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engine and gearbox removal?


Radders

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Hi all.

I need some advice.

I'm in the process of removing a blown engine (and gearbox) from a Mk2 estate and will be replacing it with a 2.5S engine but out of a bodily knackered Mk1 estate. I read in previous posts that its easier to remove engine & box from underneath?
I'm reasonably new to Triumphs, so I've never done this job before, so how much of the steering and suspension etc has to be removed to be able to do this? (both cars have power steering) Also, is there anything else I should know?

For reference, the Mk2 is an auto, (but will be converted to manual) and the Mk1 estate is a manual OD.

Many thanks.

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Hi Radders

You will need to drop the suspension cross member an inch or so, or the sump will not clear it on the way out, if you're taking it out the top that is which is relatively painless.

I have dropped the body over the engine on a fully stripped car, but in your case, rather than just drop the suspension a little you'd have to remove it altogether. I'd definitely just take it out the top.

Cheers

Darren

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I'd remove the auto box(undo bellhousing and slide it off, you can even leave the torque converter on the engine if you like).The 2000 motor will lift straight up out the top and then you can either fit the 2.5 and gearbox complete or as 2 units.I've never needed to undo the subframe etc.I did have a bit of a struggle on the mk1 but only because of the heater box being in the way(fitting the 2.5 not removing the 2000 lump).

Have fun whatever you decide,
Alex :)

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Thanks for the advice guys. I have to admit though, I got a bit carried away after writing this post and just 'dived in' anyway. As a result the engine and gearbox have now left the car via the underneath. Not sure i'd do it again on the Mk1 estate though. There just seems a lot more to undo with it coming out from below. (Although you dont need a lot of headroom for the engine crane! ;) )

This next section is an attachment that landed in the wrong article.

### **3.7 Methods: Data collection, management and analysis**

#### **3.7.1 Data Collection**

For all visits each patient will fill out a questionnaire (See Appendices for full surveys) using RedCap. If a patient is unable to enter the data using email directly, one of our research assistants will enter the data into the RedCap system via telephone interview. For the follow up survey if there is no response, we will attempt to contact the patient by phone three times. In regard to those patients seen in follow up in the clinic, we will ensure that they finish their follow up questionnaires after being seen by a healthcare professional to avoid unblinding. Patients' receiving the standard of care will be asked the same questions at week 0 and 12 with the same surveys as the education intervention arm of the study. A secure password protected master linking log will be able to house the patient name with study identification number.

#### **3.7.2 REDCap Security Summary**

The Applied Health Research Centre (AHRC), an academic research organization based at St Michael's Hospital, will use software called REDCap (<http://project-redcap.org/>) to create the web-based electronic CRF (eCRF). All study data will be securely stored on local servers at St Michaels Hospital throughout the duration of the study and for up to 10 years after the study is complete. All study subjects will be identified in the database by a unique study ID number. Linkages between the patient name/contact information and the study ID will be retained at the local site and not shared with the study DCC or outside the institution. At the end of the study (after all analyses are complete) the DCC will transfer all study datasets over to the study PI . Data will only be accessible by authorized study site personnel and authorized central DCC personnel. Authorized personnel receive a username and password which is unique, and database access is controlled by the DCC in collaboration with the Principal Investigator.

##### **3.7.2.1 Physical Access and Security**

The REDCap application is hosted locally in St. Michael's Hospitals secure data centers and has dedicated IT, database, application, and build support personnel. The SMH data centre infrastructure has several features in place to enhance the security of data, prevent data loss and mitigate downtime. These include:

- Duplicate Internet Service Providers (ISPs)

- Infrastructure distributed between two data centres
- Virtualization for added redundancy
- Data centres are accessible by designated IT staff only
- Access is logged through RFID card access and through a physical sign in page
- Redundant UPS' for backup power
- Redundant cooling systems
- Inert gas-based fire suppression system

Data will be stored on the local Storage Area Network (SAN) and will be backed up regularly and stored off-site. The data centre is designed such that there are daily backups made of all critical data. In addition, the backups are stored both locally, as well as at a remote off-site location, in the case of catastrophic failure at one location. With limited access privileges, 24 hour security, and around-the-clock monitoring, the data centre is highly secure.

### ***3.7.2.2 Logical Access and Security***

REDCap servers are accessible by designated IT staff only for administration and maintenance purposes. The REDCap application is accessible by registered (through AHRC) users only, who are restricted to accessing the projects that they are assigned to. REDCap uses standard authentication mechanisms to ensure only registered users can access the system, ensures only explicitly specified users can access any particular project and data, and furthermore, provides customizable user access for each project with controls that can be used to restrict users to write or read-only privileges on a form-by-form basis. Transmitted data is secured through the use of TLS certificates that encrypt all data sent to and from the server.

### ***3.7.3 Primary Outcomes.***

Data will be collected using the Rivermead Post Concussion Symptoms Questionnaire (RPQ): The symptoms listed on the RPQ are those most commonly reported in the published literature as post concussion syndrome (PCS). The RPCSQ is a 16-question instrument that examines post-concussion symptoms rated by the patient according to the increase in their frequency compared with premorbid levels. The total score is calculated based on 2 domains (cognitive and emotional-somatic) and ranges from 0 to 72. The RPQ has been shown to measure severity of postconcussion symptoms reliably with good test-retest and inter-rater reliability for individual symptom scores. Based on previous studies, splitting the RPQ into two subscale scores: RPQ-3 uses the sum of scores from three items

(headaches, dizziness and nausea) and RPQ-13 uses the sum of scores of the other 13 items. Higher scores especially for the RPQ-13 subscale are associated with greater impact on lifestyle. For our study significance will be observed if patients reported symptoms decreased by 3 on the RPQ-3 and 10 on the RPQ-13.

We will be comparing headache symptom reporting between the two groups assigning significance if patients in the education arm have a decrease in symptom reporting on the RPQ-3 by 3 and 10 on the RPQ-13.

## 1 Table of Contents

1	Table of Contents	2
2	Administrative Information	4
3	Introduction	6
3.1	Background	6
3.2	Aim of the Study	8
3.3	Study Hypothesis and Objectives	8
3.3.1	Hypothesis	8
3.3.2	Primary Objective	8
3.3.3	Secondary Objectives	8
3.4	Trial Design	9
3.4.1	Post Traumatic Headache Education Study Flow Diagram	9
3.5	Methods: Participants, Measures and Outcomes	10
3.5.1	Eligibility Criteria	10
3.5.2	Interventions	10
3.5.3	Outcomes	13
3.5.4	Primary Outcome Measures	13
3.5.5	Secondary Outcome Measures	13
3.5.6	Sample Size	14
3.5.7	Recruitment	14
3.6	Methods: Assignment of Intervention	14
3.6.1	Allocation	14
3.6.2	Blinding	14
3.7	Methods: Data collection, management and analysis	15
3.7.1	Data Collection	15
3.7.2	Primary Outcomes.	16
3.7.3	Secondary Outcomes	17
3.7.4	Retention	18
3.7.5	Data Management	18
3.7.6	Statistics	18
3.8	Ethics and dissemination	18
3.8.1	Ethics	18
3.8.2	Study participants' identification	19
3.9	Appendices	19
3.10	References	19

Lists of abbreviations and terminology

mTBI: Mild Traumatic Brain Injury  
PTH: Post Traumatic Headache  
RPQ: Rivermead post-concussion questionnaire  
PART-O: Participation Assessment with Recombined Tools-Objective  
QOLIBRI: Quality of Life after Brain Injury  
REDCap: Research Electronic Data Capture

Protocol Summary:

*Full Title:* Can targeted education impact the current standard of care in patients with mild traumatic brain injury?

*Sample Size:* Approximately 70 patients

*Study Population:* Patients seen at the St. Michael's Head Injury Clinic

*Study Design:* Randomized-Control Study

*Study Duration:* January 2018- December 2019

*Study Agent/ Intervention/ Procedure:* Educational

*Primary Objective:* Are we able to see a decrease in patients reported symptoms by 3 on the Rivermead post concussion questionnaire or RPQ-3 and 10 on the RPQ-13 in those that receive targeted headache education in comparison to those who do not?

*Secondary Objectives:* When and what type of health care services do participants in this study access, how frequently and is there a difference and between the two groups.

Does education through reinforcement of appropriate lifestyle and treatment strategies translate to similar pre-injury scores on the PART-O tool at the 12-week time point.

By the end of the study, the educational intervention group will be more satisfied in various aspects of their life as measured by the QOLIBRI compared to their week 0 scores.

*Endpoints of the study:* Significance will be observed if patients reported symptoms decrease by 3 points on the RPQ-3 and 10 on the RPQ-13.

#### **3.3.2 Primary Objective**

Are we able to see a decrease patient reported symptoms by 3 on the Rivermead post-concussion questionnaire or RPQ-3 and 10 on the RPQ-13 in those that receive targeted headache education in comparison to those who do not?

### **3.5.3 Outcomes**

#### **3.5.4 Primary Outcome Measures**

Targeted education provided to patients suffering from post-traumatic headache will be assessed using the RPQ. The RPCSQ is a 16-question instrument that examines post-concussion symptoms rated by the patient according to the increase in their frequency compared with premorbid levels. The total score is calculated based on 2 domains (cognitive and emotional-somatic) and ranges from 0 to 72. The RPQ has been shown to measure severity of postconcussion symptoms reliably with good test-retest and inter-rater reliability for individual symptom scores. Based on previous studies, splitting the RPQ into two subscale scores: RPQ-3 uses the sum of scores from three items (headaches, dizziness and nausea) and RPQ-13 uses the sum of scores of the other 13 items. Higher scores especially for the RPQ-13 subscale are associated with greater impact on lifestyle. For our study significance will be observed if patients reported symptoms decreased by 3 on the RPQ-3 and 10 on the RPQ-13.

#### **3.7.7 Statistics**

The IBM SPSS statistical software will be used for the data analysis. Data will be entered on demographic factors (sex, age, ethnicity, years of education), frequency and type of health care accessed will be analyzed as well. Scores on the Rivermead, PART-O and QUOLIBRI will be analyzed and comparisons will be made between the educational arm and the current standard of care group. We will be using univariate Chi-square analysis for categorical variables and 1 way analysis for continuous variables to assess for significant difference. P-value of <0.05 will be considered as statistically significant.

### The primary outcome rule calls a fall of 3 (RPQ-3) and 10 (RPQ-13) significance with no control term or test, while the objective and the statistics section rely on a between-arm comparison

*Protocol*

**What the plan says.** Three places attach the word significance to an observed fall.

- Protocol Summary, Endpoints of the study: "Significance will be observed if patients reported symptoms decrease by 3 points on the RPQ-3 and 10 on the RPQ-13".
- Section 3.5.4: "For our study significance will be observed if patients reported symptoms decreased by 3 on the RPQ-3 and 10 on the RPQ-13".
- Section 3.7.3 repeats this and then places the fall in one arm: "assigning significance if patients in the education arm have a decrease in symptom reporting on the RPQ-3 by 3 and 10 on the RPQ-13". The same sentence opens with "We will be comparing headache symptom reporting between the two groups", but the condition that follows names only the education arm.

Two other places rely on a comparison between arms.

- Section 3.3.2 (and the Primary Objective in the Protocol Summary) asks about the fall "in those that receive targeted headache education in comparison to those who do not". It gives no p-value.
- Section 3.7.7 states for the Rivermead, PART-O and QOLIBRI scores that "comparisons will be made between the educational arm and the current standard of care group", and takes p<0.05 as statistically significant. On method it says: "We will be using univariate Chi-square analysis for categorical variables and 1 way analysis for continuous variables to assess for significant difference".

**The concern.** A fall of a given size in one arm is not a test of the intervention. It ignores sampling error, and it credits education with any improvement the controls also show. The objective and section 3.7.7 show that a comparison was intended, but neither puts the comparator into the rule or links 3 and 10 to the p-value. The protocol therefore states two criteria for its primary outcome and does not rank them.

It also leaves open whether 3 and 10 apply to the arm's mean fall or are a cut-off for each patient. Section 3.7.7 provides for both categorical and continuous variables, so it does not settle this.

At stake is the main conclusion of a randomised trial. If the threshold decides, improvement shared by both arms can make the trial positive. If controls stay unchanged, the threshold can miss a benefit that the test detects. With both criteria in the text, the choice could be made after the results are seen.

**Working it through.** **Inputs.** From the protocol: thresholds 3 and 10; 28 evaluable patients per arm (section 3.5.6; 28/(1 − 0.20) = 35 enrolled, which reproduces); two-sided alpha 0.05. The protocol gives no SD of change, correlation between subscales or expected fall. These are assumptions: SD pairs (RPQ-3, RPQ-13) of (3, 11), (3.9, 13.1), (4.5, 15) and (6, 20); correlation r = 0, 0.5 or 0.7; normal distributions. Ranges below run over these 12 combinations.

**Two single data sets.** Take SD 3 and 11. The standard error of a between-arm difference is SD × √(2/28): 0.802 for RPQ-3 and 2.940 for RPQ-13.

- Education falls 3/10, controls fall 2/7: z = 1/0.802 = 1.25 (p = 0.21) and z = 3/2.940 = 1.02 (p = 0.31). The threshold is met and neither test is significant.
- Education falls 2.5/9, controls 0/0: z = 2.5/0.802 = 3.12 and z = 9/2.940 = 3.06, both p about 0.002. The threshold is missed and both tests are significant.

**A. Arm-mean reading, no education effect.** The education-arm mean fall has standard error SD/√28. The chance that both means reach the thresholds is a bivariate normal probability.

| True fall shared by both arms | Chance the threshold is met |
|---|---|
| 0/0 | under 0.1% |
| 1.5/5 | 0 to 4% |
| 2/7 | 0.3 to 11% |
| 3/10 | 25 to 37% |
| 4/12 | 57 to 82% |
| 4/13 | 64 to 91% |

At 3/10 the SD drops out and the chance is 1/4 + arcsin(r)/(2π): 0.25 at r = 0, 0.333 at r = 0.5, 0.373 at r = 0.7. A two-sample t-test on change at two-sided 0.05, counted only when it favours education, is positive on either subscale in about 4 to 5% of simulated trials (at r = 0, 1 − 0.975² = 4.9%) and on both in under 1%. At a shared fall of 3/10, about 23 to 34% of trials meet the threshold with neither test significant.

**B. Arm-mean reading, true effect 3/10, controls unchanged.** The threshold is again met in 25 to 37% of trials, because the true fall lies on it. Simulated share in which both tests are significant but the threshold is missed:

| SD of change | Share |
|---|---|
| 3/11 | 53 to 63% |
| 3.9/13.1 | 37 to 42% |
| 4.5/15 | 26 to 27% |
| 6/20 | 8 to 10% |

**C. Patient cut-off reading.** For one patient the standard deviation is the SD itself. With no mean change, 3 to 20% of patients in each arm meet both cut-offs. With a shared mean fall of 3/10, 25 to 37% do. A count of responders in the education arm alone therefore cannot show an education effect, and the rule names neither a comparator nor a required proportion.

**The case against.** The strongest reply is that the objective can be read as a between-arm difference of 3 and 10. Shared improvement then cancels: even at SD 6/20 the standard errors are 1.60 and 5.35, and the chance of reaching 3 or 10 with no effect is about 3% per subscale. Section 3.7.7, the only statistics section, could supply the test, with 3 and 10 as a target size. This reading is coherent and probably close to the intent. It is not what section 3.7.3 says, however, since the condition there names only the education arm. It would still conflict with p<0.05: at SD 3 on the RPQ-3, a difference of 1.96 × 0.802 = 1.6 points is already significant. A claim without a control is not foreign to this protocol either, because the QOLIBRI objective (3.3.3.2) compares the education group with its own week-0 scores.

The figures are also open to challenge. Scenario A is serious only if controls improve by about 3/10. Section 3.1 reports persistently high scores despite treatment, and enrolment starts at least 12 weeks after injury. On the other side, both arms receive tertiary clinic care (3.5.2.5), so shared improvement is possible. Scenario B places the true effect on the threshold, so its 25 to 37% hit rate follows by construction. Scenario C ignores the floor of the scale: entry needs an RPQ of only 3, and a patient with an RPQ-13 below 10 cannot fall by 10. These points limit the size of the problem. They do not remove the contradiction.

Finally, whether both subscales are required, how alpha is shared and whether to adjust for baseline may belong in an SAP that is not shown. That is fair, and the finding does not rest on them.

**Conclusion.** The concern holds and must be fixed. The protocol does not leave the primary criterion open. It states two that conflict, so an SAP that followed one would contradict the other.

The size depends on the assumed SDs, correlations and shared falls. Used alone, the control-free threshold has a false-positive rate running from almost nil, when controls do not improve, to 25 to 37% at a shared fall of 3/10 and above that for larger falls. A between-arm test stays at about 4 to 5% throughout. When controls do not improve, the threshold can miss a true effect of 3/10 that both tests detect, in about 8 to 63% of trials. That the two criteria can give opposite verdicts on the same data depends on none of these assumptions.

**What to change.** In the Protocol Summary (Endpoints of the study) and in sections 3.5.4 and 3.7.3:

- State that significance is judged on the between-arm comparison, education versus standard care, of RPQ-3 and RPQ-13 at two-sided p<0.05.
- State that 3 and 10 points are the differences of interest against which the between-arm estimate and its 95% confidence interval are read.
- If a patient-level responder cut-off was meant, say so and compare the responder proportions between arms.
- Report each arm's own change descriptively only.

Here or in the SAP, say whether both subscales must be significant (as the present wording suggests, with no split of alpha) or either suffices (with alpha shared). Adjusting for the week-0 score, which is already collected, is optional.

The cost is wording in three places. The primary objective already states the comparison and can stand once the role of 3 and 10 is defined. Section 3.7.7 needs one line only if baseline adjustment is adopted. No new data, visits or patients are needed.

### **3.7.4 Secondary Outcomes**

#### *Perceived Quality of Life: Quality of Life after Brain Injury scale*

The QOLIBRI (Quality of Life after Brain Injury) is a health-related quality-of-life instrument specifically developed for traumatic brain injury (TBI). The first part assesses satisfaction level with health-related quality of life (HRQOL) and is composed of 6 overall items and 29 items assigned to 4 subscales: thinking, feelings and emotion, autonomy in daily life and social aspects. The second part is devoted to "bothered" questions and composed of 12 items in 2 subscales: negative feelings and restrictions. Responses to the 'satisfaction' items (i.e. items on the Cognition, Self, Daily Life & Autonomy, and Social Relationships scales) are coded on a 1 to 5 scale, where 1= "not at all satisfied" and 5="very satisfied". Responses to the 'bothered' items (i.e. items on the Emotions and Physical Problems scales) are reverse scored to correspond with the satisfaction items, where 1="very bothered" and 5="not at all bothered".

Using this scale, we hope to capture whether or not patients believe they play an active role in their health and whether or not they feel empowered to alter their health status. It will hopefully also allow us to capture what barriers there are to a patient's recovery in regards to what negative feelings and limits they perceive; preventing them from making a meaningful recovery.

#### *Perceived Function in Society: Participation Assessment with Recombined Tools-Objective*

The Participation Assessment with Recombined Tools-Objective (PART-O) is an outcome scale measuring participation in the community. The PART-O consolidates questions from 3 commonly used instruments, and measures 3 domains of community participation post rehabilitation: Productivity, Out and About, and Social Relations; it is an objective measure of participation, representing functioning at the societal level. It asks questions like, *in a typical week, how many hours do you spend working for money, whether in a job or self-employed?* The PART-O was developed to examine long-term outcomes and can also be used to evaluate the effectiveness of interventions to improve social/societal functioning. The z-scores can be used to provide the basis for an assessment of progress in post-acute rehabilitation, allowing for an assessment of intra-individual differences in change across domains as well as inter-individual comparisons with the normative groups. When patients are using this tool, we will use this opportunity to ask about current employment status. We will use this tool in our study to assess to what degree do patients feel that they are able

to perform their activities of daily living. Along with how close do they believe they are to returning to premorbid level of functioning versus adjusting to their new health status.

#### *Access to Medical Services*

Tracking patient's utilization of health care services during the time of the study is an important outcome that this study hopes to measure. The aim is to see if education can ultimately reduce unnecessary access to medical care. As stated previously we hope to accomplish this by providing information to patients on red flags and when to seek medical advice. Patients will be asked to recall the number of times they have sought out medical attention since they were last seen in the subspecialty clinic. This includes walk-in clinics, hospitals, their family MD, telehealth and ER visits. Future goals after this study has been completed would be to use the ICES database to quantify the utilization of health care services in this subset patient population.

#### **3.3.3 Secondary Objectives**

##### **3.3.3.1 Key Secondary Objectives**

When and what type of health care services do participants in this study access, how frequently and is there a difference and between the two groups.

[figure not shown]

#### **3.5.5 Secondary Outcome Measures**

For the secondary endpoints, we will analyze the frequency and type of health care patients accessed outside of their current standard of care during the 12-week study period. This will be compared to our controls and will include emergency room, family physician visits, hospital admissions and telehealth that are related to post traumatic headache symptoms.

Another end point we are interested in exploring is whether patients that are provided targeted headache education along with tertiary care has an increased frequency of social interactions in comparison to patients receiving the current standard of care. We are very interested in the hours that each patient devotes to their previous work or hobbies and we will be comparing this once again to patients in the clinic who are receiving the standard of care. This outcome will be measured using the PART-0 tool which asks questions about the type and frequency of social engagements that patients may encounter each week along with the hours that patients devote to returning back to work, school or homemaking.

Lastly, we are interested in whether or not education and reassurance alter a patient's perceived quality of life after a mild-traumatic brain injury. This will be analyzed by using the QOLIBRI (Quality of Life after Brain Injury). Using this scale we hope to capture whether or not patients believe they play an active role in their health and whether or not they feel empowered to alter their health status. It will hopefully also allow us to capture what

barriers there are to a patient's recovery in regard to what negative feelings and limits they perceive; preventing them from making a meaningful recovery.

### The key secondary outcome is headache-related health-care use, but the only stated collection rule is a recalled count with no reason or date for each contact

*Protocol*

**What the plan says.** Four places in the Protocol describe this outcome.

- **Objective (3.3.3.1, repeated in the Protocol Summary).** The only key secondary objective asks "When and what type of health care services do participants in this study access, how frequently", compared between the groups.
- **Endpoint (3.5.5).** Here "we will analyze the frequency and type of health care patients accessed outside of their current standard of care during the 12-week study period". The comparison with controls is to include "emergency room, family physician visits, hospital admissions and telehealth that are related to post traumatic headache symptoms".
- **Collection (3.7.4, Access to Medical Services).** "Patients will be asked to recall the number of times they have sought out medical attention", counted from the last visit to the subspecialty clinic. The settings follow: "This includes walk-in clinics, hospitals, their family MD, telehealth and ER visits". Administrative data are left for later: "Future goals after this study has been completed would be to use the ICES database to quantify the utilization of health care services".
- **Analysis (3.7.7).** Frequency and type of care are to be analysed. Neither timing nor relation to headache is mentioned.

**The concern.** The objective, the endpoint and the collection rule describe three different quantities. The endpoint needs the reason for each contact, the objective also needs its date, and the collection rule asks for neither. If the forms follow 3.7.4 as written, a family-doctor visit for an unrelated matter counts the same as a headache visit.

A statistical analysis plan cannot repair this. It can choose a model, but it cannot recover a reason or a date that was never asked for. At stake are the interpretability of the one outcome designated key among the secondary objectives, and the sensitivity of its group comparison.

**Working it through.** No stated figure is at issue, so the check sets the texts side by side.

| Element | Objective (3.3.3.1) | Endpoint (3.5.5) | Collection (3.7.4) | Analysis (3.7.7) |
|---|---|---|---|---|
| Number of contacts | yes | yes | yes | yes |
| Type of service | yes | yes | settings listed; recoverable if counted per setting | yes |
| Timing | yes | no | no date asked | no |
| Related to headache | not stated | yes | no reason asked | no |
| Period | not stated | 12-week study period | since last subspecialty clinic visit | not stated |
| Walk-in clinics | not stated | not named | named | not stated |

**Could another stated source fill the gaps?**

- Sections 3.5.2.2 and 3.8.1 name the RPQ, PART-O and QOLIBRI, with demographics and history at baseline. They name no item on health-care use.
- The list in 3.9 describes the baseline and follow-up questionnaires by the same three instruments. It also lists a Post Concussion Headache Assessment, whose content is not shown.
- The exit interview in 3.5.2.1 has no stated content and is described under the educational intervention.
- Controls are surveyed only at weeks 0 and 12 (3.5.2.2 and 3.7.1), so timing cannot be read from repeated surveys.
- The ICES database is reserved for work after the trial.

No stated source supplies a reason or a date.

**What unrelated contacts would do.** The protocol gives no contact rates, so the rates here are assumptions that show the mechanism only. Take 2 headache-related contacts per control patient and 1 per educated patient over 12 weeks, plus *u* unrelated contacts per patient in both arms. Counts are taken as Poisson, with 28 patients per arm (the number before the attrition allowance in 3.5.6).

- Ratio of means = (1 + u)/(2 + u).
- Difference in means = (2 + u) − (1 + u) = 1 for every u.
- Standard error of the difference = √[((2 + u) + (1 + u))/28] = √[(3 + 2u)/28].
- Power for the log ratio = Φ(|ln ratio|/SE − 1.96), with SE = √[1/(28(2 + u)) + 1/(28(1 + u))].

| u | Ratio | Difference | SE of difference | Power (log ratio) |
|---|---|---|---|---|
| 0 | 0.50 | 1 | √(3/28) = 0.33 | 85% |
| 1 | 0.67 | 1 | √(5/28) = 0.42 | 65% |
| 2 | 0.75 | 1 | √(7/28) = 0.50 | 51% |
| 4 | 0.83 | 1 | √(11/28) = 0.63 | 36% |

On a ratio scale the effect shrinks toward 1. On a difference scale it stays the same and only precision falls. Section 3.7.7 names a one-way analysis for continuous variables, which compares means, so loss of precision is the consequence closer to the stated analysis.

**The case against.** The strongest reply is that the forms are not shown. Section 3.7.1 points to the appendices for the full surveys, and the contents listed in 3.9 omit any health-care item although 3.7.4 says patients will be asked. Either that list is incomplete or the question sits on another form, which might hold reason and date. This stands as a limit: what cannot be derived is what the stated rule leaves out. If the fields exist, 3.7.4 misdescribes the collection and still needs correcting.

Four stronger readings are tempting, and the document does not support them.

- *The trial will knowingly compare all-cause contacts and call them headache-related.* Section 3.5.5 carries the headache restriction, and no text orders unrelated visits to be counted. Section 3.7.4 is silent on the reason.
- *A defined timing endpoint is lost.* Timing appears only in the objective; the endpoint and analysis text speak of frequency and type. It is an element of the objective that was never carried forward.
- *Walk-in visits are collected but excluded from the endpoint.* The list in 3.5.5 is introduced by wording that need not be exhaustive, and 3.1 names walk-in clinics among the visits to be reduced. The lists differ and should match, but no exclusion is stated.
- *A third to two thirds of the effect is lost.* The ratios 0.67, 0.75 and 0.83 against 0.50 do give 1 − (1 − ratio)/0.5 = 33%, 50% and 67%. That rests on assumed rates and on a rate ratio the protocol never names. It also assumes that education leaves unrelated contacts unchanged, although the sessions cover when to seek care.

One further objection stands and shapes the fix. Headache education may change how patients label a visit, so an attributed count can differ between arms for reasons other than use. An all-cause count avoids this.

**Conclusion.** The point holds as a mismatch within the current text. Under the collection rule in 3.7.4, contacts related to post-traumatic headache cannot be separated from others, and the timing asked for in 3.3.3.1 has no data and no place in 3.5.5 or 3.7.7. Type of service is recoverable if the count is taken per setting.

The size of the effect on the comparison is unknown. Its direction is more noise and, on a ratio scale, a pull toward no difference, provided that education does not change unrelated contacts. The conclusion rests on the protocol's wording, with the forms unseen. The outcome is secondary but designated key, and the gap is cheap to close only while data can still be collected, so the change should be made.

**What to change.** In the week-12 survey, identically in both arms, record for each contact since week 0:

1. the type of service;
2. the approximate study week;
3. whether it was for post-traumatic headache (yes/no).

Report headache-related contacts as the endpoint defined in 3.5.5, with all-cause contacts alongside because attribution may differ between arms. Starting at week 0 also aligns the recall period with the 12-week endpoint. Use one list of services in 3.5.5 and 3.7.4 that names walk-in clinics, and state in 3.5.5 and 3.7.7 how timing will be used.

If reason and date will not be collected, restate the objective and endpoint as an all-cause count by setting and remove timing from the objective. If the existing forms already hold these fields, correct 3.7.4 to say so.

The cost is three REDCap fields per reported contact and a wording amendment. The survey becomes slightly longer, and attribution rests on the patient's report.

I'll make a start on the Mk1 at the weekend and go for the 'out the top method' I think, just so that I have the experience of doing it both ways. Then I'll make a decision of which way its all going back in!  :)

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Richard_B wrote:
Other way is, drop the gearbox off the car. Then you can raise the engine straight up without having to touch th suspension & cross-member.


Thanks.  :)  I'll have a go at that this weekend then!  ;D

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Radders wrote:
I'll make a start on the Mk1 at the weekend and go for the 'out the top method' I think, just so that I have the experience of doing it both ways. Then I'll make a decision of which way its all going back in!  


This is great!  Like a scientific comparison.  I'm looking forward to hearing which way you think is best.

One of my first jobs on a 2000 was an engine swap.  The first one came out over the top (minus 'box) and the second came out the bottom.  I've always chosen to take them out the bottom since then.  I don't mind dropping the suspension, but I find it a right fiddle separating the gearbox when it's in the car (and worse getting them bolted back together).

Best of luck.  And no cheating just because the Mk1 has a knackered body - pretend it's a minter and make sure you don't bend or scratch anything when the engine is coming out the top!   ;D

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Hello Radders,

I concur with Glenn,  "(and worse getting them bolted back together)."

It's a heavy gearbox for one person to mate to the engine in the car. That would be a last resort for me to do.

I have just rmoved my engine and gearbox to overhaul the gearbox and dropped the lot down.

The front suspension assembly is a bit of a fiddle to line up. I tried using a trolley jack but it doesn't balance so I used the engine crane which was more manageable.

Alec

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piman wrote:
It's a heavy gearbox for one person to mate to the engine in the car. That would be a last resort for me to do.


True, I usually have the wife controling the trolley jack standing at the front, whilst I lie underneath the car.

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I prefer to drop the lot onto a trolley and lift off the body. when it comes to putting the lot back together, as was mentioned, lining up the gbox to the engine is much easier on the floor. Then all you have to do is slide it back underneath the car and drop it down on top, or lift it up into place. much less damage to the car with the jiggling thing, tho a little more work involved.
b

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